Change is coming to downtown Kennesaw.

Amidst a population on the rise, two substantial mixed-use developments are planned that will add restaurants, retail, townhomes, and yes, even a couple more hipster breweries to the northwest city’s roster. City leaders are especially excited about a planned 15-acre project that will redevelop the vacant Martha Moore School, replicating its historic façade for a new generation.

Which raises the question: How to balance the future-oriented goals of pedestrian-friendly density with a sense of connection to a place’s roots?

In Kennesaw, a solution was found in the cemetery.

You could look at Kennesaw City Cemetery (whose first burial was one Lucius B. Summers in 1863, according to the Cemetery’s website) and see two things: a dead space (pun intended) smack dab in the middle of downtown. Or: a lively greenspace with the potential to re-connect residents in new ways while actively honoring Kennesaw’s past.

Kennesaw’s leaders are betting on the latter. They were guided by ARC’s Community Development Assistance Program (CDAP) — in which planning experts provide technical assistance to local governments and nonprofits in order to advance things like quality of life in the region.  Now, after getting feedback from residents, the city is planning to expand its roster of cemetery events — activities such as clean-up days and honoring vets on Memorial Day — to include a wide range of community activities, from arts events and fun runs to musical performances and costumed storytelling celebrating cemetery residents.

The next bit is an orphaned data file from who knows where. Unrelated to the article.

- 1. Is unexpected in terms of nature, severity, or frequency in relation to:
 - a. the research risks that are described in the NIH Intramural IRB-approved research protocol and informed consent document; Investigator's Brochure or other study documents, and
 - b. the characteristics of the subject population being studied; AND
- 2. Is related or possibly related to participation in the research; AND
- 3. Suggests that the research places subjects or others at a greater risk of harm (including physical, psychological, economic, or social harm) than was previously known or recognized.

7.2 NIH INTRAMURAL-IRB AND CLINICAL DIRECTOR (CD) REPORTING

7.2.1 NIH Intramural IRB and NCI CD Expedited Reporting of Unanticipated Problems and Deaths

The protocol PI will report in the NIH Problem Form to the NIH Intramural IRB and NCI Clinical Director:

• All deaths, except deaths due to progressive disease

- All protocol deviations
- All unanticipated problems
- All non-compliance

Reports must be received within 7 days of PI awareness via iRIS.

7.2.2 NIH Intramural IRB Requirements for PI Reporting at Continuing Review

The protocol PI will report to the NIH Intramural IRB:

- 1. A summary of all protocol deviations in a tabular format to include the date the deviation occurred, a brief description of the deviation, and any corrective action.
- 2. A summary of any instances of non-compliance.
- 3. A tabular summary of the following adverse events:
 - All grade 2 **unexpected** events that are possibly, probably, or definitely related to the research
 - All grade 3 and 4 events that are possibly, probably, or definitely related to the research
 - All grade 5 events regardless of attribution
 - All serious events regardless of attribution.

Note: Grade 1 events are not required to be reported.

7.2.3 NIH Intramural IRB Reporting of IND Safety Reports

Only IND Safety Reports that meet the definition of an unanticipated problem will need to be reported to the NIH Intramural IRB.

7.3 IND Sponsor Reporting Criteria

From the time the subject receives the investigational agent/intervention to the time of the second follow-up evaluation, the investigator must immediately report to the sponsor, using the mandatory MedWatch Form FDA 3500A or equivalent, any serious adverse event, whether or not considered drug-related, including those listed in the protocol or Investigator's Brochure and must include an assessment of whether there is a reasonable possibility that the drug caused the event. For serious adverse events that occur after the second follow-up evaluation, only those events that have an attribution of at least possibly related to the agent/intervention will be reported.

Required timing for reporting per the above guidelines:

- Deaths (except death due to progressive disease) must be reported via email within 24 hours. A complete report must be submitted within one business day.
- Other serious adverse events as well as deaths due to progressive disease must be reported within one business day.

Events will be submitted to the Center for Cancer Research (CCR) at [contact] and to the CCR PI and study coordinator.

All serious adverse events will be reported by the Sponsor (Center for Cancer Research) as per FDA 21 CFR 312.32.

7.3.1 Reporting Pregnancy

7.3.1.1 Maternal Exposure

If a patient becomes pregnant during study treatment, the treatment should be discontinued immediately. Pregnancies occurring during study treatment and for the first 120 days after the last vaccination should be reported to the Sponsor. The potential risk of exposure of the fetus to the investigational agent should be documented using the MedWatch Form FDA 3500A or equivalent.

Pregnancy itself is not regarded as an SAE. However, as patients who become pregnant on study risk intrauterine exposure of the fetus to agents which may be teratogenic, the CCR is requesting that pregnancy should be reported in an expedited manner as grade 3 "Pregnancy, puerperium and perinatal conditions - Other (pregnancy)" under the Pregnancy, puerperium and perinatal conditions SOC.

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The shift was inspired in part by places like Oakland Cemetery in Atlanta and Decatur Cemetery, which embody cemeteries’ increasing role these days as parks and places of civic connection — just as they were in the 1800s when they were first built.

“What makes Kennesaw’s plan great,” said Anna Baggett, a planner with ARC, “is how they were able to leverage the CDAP program to highlight this strength they already have in their midst — this amazing cemetery space. I really look forward to watching this evolve.”

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“Kennesaw is changing,” said Darryl Simmons, the city’s planning and zoning administrator. “Demographics are changing.” And as even more residents flock downtown, “the cemetery is going to be a gathering space, a centrally-located place surrounded by all this vibrant activity. And I have no doubt that all these things will cross-pollinate.”

At its heart, that cross-pollination is all about connecting the present to a rich past. Kennesaw City Cemetery’s eight acres are located on a portion of former Civil War training site Camp McDonald — and just a few miles away from Kennesaw Mountain National Battlefield Park. It’s an active cemetery today, but it’s also home to many of the city’s late notable residents. There’s a great deal to learn.

“We want to embrace all the new activity, but at the same time,” says Simmons, “part of the cultural heritage of any town can be told by the cemetery.”

And told in new ways.

“I mean, it would be cool for a generation to learn about that history while sitting on a green area, stargazing, or listening to a story, or even walking or running through as part of a race,” he said.

And the sense of quiet contemplation remains, Simmons added.

“There’s a reflection area where you can sit and reflect or just read some of the cool plaques and markers in there, and that too is pretty cool.”

What’s Next ATL, produced by the Atlanta Regional Commission, is a community resource that explores how metro Atlanta is growing and changing, and how the region is addressing its most pressing challenges.